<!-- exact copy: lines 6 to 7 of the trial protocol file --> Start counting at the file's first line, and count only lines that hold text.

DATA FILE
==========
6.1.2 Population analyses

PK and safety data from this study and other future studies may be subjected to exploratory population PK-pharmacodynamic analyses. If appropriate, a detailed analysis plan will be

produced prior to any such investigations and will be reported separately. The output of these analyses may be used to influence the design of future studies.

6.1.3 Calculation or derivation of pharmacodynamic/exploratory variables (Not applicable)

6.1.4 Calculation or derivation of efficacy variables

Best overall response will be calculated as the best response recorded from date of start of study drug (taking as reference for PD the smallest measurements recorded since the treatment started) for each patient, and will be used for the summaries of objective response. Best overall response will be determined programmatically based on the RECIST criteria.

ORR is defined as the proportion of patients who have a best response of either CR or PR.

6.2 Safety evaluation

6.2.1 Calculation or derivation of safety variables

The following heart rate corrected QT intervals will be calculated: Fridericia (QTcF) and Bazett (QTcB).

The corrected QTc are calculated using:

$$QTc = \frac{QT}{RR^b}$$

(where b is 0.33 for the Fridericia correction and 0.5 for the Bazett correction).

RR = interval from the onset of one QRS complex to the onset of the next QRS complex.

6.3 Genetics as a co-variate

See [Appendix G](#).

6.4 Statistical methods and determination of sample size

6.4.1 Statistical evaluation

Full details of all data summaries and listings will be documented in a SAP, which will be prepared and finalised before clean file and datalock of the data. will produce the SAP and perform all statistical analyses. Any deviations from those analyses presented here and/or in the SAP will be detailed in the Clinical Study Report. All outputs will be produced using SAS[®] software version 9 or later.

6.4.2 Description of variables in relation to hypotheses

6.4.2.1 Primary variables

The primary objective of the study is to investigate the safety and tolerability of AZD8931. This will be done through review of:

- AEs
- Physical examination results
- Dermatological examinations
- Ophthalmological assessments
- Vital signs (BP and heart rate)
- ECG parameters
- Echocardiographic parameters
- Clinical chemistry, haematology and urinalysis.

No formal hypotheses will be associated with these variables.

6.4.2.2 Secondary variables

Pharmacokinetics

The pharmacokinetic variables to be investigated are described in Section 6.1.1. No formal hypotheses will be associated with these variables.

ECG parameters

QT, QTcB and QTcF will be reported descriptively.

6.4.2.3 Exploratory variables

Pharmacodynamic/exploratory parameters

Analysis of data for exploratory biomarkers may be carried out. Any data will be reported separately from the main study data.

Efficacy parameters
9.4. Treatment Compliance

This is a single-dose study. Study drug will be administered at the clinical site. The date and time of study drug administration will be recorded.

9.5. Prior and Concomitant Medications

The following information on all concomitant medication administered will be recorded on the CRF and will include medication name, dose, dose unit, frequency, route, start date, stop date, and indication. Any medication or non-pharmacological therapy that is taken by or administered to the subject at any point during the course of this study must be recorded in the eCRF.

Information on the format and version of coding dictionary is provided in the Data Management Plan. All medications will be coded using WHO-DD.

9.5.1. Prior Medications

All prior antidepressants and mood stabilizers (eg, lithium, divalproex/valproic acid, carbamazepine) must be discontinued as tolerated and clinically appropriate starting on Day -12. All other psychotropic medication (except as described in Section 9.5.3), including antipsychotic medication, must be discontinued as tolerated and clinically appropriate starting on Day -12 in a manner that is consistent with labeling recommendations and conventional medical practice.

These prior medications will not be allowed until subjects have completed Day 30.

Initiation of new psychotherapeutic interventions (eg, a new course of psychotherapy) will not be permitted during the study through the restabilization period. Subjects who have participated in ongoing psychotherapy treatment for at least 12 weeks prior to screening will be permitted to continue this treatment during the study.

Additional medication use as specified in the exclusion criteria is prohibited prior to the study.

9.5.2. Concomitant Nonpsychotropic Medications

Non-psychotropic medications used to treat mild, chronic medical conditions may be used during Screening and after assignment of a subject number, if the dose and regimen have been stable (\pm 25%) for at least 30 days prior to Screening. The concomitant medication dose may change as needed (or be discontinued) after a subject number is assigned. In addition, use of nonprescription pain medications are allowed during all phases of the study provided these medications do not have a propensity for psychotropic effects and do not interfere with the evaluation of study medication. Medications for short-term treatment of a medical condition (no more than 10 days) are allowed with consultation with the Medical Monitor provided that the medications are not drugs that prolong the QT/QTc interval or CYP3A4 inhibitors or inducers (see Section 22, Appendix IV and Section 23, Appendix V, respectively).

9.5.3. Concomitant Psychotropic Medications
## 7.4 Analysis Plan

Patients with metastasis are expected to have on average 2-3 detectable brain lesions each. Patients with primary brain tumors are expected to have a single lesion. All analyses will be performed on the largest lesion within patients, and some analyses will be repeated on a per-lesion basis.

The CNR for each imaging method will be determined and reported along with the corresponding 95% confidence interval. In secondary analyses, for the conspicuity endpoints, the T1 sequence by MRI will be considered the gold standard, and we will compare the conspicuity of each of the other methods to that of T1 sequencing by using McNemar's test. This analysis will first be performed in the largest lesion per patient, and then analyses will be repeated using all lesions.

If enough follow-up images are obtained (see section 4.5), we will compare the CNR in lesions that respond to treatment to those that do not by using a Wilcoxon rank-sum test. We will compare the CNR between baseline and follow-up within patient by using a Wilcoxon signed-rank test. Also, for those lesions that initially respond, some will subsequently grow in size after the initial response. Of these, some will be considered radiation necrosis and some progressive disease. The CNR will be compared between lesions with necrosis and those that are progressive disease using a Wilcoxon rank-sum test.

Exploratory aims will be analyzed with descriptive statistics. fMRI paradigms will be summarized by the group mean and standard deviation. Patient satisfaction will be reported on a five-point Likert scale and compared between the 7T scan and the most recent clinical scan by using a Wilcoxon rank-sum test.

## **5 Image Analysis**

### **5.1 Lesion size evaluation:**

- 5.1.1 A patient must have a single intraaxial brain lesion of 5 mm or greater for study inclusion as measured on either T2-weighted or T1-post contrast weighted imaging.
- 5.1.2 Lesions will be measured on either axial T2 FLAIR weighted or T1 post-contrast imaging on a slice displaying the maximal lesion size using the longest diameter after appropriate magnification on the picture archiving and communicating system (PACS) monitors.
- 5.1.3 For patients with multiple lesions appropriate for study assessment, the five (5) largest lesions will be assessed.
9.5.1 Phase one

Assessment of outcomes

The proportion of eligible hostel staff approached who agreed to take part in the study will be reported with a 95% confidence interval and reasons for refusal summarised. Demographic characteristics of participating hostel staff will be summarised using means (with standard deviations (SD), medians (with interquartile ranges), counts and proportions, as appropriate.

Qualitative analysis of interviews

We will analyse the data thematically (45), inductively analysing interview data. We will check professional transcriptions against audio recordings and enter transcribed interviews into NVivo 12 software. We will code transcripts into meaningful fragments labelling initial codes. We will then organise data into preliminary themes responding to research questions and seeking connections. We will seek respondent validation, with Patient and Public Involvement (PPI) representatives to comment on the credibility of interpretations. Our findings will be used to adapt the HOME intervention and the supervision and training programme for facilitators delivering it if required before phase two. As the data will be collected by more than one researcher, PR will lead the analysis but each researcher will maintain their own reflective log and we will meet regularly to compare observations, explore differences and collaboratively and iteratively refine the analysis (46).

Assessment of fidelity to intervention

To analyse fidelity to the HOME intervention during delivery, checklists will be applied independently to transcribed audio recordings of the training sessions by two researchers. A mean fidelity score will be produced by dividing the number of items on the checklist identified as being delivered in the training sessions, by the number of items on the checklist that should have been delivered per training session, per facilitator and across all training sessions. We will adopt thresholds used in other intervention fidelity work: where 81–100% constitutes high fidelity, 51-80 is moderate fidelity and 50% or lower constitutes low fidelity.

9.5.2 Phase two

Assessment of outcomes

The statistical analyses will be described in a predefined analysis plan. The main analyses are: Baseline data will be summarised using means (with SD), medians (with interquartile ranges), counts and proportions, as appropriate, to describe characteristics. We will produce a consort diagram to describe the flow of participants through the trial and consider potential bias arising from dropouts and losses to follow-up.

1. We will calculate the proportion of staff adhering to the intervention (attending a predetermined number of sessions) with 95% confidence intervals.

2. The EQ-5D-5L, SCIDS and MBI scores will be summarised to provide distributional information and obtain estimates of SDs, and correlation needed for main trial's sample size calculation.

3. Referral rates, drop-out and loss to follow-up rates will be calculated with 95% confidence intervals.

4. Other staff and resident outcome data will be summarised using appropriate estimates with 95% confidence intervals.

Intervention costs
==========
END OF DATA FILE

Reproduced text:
Best overall response will be calculated as the best response recorded from date of start of study drug (taking as reference for PD the smallest measurements recorded since the treatment started) for each patient, and will be used for the summaries of objective response. Best overall response will be determined programmatically based on the RECIST criteria.

ORR is defined as the proportion of patients who have a best response of either CR or PR.